Shrouds of Grey

It was 1915, and though we weren't in the war yet, the United States and United Kingdom were secretly sending envoys back and forth as we discussed buisness pertaining to the Great War. That's what I was then, in fact it was my first assignment, and to this day those screams haunt my memory, urging me to tell the tale of what happened that day in May all those years ago.

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10. The Final Moments and Aftermath


   ~May 8th, 1987; 16:32hrs

   It was some time before the group of three regroup within the confines of the empty lab to continue the tragic tale that was quickly unwinding before the two scientists and would be historians. The sun was beginning to set into it's first stage of descent as the Celtic Explorer set about on it's final sweep before recovering the Rovs and the Sea Robin for the final time as it had gone down there twice now. Meanwhile, in the case of the three gentlemen, they had finally returned to the lab and taken up their original spots as if they were in a scene of a play they had rehearsed many times.

   "So we've gotten up to you jumping in after Joe and getting to the boat," Bret spoke up as they returned to their positions and Eugene poured a second round of coffee which he prepared as iced coffee as it stood now chilled to room temperature.

   "Mr. Callahan, would you care for some iced coffee?" Eugene asked as he poured himself a cup. The elderly man eyed him with anticipation and nodded with a distinct grin of contentment. 

   "I wasn't aware Englishmen were adept to such things, they weren't in 1915 for sure," He laughed again but this time softly so as not to aggravate his lungs. "That aside, I suppose we should get back to what we were discussing I suppose."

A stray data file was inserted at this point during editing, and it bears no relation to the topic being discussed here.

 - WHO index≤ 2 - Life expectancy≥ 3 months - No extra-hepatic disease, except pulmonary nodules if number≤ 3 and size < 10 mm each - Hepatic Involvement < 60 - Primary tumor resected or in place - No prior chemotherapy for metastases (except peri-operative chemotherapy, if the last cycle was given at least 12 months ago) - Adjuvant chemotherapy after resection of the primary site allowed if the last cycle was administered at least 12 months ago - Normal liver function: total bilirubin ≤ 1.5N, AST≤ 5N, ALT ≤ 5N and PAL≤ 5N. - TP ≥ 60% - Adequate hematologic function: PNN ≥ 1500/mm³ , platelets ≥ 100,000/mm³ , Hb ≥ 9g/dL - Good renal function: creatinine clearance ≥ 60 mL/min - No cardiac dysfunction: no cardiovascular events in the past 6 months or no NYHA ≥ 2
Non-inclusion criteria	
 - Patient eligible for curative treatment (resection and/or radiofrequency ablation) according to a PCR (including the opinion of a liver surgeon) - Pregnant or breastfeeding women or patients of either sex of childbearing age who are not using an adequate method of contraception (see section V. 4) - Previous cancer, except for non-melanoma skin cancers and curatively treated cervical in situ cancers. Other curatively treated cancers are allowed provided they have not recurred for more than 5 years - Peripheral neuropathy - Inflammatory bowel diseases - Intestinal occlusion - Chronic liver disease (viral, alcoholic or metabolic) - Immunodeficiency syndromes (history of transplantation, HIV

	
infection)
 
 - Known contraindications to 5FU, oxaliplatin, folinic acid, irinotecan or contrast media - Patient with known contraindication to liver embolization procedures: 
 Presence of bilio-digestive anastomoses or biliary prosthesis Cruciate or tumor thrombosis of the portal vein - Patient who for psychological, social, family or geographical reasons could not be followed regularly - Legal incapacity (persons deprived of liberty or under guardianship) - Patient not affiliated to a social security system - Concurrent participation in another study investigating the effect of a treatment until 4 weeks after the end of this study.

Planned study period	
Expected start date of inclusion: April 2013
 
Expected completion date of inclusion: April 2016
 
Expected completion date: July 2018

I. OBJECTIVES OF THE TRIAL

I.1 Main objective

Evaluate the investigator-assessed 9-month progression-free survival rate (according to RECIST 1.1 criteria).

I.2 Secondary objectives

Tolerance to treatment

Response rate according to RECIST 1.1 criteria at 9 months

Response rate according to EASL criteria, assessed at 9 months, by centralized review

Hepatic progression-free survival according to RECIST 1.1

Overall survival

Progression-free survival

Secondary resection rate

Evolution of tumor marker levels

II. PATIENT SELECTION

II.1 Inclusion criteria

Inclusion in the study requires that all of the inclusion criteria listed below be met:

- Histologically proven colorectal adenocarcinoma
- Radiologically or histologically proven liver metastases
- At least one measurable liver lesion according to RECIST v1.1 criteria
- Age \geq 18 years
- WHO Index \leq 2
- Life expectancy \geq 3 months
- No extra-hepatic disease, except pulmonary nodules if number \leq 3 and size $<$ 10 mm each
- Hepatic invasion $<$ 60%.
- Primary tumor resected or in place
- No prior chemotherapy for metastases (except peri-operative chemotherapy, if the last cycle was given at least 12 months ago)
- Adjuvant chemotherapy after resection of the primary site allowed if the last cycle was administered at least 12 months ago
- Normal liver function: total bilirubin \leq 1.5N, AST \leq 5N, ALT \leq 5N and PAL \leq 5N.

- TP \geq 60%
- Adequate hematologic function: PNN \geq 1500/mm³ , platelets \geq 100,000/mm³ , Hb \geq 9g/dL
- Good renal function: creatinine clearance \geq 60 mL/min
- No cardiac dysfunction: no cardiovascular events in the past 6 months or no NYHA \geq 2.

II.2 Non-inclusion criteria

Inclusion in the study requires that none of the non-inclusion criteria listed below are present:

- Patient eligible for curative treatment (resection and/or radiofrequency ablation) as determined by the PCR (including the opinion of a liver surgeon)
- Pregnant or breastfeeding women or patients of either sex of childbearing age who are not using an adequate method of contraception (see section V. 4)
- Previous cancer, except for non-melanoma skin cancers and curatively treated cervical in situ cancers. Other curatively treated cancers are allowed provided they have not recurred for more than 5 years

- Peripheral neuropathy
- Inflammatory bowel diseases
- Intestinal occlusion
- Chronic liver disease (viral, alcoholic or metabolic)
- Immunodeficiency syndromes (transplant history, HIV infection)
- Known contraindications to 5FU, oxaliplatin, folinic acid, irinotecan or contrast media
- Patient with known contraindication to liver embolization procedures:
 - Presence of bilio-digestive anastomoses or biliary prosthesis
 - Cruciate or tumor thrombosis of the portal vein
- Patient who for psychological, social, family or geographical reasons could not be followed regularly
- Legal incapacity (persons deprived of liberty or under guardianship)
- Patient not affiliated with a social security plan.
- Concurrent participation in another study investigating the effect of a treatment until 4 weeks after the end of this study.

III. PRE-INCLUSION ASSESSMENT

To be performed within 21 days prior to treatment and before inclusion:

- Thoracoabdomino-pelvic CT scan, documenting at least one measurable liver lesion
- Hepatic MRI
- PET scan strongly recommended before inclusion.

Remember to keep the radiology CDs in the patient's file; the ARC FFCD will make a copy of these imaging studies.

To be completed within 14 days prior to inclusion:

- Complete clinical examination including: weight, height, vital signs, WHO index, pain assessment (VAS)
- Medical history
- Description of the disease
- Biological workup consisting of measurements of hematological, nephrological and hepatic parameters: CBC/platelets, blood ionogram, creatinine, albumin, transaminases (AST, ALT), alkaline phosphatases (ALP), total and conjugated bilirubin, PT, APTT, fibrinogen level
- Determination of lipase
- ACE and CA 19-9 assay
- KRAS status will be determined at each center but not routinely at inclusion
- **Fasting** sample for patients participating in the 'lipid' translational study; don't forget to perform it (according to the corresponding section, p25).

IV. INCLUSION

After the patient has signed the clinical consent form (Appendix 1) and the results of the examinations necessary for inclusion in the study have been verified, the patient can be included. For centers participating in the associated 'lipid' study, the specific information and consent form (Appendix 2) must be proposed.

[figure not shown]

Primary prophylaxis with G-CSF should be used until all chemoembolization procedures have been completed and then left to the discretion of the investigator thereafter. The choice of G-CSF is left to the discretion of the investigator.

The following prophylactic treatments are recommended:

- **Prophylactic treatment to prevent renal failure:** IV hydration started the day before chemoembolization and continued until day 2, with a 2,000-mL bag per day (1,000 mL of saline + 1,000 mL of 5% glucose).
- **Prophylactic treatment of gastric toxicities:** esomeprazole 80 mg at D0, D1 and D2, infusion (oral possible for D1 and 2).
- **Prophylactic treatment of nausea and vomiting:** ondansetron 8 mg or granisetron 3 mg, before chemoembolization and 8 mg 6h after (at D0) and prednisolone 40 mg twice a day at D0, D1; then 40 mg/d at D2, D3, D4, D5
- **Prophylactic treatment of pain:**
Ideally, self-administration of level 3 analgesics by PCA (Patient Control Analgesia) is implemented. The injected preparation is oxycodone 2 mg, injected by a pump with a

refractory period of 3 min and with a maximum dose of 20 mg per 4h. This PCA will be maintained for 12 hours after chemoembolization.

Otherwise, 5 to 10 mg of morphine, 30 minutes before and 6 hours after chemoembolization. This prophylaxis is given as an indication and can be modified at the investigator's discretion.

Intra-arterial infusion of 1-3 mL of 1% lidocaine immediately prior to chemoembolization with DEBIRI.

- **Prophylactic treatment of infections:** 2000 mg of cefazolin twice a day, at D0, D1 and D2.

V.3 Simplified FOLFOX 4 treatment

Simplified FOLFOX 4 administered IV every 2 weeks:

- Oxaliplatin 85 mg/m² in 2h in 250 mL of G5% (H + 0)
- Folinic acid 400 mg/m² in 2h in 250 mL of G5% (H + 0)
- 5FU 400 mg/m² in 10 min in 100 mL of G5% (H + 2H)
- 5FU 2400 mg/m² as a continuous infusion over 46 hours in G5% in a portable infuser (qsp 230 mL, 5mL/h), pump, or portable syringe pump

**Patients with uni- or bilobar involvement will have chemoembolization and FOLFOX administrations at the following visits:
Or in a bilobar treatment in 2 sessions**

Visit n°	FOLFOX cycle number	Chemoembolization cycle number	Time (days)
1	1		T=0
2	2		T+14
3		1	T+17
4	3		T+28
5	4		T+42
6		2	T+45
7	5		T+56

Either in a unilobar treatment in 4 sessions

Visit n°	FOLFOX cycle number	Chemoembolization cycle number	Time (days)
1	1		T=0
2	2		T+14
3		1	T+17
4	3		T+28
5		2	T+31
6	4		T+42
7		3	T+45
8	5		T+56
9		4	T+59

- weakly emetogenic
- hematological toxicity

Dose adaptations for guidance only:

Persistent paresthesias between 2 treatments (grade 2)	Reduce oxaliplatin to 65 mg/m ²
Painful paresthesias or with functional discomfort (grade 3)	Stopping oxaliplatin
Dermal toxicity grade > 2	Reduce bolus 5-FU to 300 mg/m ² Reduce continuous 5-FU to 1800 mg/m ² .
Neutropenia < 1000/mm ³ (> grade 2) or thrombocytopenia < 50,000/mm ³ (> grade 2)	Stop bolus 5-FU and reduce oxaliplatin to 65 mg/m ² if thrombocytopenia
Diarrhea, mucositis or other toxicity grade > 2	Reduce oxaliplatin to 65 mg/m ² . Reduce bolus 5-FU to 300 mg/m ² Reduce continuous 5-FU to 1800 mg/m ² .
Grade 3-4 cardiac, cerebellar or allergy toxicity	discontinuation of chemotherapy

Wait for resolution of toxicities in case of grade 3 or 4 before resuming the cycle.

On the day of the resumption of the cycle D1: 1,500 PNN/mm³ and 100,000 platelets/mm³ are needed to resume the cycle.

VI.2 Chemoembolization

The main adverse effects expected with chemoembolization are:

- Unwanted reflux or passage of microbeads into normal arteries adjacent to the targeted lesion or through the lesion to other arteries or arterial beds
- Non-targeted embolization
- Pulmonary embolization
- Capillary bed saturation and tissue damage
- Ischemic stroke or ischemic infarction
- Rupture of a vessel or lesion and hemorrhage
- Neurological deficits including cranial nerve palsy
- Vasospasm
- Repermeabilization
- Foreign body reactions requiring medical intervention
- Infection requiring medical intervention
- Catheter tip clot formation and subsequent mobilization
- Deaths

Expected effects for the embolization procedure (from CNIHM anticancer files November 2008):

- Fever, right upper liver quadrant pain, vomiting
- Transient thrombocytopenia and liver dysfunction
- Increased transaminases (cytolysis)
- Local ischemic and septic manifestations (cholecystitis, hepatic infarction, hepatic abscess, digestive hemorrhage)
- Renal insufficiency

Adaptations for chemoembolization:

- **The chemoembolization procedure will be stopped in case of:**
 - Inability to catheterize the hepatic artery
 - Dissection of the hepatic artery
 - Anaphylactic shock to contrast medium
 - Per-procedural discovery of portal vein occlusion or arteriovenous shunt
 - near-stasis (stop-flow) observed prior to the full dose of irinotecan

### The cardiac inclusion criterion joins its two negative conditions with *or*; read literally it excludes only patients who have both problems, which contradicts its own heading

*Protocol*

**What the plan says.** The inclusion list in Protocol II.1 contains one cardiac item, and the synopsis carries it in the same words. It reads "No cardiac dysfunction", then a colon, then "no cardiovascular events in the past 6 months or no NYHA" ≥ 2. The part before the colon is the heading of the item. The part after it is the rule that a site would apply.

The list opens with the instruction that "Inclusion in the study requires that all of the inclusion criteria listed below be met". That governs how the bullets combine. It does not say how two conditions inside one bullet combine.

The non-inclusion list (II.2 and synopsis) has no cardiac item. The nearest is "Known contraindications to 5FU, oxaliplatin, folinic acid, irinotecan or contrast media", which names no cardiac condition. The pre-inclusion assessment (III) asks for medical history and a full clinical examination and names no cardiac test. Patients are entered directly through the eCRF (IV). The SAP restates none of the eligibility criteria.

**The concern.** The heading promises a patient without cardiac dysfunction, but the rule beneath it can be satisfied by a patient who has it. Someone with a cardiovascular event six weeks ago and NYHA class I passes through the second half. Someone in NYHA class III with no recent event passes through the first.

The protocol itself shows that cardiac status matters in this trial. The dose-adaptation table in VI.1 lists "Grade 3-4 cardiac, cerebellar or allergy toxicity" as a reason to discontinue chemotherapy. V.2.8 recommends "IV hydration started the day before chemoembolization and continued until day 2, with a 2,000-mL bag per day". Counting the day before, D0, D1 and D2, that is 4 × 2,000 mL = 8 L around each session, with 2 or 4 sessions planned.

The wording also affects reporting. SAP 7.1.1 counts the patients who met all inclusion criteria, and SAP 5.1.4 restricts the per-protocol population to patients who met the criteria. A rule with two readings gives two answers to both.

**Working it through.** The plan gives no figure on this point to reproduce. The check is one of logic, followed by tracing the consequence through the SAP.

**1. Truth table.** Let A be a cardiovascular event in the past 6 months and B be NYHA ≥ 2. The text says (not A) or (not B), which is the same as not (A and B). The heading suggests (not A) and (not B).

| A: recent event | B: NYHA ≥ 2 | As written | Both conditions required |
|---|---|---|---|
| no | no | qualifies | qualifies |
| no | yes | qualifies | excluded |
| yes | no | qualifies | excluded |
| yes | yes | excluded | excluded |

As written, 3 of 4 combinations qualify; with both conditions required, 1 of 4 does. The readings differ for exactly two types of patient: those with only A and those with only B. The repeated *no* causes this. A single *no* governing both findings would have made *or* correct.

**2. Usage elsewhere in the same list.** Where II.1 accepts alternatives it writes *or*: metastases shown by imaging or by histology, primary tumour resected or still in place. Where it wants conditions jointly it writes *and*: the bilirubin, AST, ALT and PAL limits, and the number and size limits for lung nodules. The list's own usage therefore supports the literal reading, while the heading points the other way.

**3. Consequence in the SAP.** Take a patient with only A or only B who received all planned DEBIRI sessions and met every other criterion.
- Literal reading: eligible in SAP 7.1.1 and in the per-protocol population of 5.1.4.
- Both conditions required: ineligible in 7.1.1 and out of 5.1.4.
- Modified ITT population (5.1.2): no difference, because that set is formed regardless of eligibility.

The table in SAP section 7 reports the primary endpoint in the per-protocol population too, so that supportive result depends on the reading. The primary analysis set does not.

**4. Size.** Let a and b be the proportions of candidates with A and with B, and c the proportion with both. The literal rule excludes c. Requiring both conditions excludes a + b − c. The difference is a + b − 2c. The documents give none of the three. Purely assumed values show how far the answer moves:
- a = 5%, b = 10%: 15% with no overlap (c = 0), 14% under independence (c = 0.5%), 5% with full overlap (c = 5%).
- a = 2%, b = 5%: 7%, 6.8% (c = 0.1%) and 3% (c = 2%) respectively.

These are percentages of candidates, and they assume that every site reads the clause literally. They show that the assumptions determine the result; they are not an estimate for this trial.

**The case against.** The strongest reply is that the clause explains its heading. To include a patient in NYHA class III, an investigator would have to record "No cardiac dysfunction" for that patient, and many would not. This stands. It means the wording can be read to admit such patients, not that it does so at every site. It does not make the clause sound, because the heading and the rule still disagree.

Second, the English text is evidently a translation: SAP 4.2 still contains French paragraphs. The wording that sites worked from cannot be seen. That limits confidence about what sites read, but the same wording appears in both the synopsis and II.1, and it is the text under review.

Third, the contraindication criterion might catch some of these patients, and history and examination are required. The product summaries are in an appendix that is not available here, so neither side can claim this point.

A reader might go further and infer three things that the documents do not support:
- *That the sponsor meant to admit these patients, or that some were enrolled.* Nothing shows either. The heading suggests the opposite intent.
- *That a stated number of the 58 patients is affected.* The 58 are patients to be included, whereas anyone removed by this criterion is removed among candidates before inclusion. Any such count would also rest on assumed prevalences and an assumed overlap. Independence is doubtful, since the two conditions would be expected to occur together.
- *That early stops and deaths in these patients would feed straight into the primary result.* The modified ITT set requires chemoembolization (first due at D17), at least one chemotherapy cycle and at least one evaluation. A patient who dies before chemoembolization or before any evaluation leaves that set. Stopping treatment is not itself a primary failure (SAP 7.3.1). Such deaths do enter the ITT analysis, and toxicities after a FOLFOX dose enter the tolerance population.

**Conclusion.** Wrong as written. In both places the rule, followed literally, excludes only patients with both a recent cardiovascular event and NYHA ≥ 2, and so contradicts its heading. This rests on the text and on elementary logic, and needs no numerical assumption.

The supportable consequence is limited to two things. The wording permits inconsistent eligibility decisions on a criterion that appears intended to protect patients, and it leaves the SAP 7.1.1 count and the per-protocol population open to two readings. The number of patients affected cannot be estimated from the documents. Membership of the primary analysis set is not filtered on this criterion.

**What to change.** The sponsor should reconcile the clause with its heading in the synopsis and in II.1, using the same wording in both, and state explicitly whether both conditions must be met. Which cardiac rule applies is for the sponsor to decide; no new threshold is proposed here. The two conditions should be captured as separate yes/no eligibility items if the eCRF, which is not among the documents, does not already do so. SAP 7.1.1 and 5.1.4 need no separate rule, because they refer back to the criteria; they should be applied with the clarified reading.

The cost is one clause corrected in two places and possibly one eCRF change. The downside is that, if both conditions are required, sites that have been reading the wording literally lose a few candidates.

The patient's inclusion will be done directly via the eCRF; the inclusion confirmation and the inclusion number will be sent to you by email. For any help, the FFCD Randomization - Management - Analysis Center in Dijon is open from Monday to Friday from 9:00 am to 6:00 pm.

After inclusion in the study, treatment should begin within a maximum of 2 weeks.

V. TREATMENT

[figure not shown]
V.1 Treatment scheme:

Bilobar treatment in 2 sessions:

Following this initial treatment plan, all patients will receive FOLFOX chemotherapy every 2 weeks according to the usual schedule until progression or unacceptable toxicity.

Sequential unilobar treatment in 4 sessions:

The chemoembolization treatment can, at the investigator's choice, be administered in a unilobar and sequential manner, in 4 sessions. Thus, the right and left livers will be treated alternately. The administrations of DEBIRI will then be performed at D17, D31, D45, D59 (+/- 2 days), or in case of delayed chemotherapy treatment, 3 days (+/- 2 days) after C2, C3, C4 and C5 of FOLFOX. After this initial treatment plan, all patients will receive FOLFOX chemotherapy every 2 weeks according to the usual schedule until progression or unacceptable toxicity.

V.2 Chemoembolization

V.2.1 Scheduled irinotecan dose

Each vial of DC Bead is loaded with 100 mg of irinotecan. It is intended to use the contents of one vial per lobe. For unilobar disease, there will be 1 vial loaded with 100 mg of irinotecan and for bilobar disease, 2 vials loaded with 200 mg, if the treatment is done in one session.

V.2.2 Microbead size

Only if you're ready, Mr. Callahan," Eugene answered as he handed the elder man his cup of refreshment. Quickly he moved back to and sat down beside Bret who sat with the laptop at the ready.

   "Son," he answered, "I'm as ready as I'll ever be so let's go," he sat back and and closed his eyes which twitched nervously as if they were watching a film that disturbed them. The images played back in his mind as the memory once more flooded back into his conscious thought. "The water was icy cold, even for early May, it was bloody cold."

   ~May 7th, 1915

   He swam frantically the moment he hit the water with a hard, almost bone breaking splashdown. His body almost immediately spasmed as the feel of the turbulent icy water slammed against his skin. The shock made him want to gasp for breath but he forced him to keep it shut for he knew that should he open his mouth, it would not be air he swallowed. Finally, after what seemed like an eternity, he broke the surface of the churning sea. The sting of salt on his eyes were fierce but he forced them open anyways in an attempt to locate Joe and the floundering lifeboat. 

   "Where'd you go?" He thought to himself as he frantically searched, "C'mon Joe, I know you saw me jump, now where in the Hell are you!?" The suction of the sinking ship tugged on him which instinctively he began to furiously kick and stroke to maintain position as he searched for his partner and lifeboat. "JOE!" He screamed at the the top of his lungs "JOE, WHERE ARE YOU!?"

   "Over here!" a voice called out finally, "Follow my voice if ye can!" As his partner began to bellow for his partner, George began to swim towards the source, his damaged shoulder aching and his body feeling like lead as swam along trying to avoid the mighty suction of the steel leviathan as it died a most unseemly death.

   "George, I see you now!" Joe called from somewhere close, "George! Glad to see you made your choice." He came from behind, a rope draped over his shoulder. "C'mon, follow this ropen with me and we'll get to the boat."